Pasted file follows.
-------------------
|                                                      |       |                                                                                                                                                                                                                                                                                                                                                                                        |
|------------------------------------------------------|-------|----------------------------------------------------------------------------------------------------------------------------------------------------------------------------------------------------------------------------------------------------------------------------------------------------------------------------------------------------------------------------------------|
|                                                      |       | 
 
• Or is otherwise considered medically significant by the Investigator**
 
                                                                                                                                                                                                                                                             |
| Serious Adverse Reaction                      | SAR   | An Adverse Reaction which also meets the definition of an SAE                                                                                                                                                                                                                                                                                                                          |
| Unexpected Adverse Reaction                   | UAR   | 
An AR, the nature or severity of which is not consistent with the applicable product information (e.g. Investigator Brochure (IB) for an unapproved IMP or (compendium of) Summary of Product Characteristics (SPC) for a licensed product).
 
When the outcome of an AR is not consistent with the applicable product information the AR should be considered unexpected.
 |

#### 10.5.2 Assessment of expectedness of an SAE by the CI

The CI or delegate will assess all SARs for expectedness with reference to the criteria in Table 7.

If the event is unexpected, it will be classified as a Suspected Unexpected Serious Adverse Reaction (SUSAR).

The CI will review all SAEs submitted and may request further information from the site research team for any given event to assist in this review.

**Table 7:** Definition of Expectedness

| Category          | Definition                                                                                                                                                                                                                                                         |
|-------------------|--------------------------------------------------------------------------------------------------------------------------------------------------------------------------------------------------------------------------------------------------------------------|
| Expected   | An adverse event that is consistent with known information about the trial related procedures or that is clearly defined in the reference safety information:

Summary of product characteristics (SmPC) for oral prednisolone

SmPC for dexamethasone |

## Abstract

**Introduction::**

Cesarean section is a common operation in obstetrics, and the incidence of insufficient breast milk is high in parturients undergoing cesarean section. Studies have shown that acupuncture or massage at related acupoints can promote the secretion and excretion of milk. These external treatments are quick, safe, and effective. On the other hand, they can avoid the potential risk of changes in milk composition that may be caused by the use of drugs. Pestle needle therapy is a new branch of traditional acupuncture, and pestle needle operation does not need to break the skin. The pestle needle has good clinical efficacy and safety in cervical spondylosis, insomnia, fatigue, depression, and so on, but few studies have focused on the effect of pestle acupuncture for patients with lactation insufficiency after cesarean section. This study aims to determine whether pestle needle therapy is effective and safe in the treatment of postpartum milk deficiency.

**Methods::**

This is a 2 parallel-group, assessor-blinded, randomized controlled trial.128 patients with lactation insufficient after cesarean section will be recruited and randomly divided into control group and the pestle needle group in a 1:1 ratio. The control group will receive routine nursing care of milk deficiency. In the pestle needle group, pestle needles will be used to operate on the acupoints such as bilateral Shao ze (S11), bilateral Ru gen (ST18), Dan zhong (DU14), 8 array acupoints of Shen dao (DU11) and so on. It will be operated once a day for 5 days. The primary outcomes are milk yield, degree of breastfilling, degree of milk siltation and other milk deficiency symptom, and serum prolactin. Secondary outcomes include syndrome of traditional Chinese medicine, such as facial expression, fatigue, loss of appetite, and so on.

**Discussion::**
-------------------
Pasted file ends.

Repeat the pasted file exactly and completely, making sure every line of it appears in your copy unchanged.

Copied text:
|                                                      |       |                                                                                                                                                                                                                                                                                                                                                                                        |
|------------------------------------------------------|-------|----------------------------------------------------------------------------------------------------------------------------------------------------------------------------------------------------------------------------------------------------------------------------------------------------------------------------------------------------------------------------------------|
|                                                      |       | 
 
• Or is otherwise considered medically significant by the Investigator**
 
                                                                                                                                                                                                                                                             |
| Serious Adverse Reaction                      | SAR   | An Adverse Reaction which also meets the definition of an SAE                                                                                                                                                                                                                                                                                                                          |
| Unexpected Adverse Reaction                   | UAR   | 
An AR, the nature or severity of which is not consistent with the applicable product information (e.g. Investigator Brochure (IB) for an unapproved IMP or (compendium of) Summary of Product Characteristics (SPC) for a licensed product).
 
When the outcome of an AR is not consistent with the applicable product information the AR should be considered unexpected.
 |

#### 10.5.2 Assessment of expectedness of an SAE by the CI

The CI or delegate will assess all SARs for expectedness with reference to the criteria in Table 7.

If the event is unexpected, it will be classified as a Suspected Unexpected Serious Adverse Reaction (SUSAR).

The CI will review all SAEs submitted and may request further information from the site research team for any given event to assist in this review.

**Table 7:** Definition of Expectedness

| Category          | Definition                                                                                                                                                                                                                                                         |
|-------------------|--------------------------------------------------------------------------------------------------------------------------------------------------------------------------------------------------------------------------------------------------------------------|
| Expected   | An adverse event that is consistent with known information about the trial related procedures or that is clearly defined in the reference safety information:

Summary of product characteristics (SmPC) for oral prednisolone

SmPC for dexamethasone |

## Abstract

**Introduction::**

Cesarean section is a common operation in obstetrics, and the incidence of insufficient breast milk is high in parturients undergoing cesarean section. Studies have shown that acupuncture or massage at related acupoints can promote the secretion and excretion of milk. These external treatments are quick, safe, and effective. On the other hand, they can avoid the potential risk of changes in milk composition that may be caused by the use of drugs. Pestle needle therapy is a new branch of traditional acupuncture, and pestle needle operation does not need to break the skin. The pestle needle has good clinical efficacy and safety in cervical spondylosis, insomnia, fatigue, depression, and so on, but few studies have focused on the effect of pestle acupuncture for patients with lactation insufficiency after cesarean section. This study aims to determine whether pestle needle therapy is effective and safe in the treatment of postpartum milk deficiency.

**Methods::**

This is a 2 parallel-group, assessor-blinded, randomized controlled trial.128 patients with lactation insufficient after cesarean section will be recruited and randomly divided into control group and the pestle needle group in a 1:1 ratio. The control group will receive routine nursing care of milk deficiency. In the pestle needle group, pestle needles will be used to operate on the acupoints such as bilateral Shao ze (S11), bilateral Ru gen (ST18), Dan zhong (DU14), 8 array acupoints of Shen dao (DU11) and so on. It will be operated once a day for 5 days. The primary outcomes are milk yield, degree of breastfilling, degree of milk siltation and other milk deficiency symptom, and serum prolactin. Secondary outcomes include syndrome of traditional Chinese medicine, such as facial expression, fatigue, loss of appetite, and so on.

**Discussion::**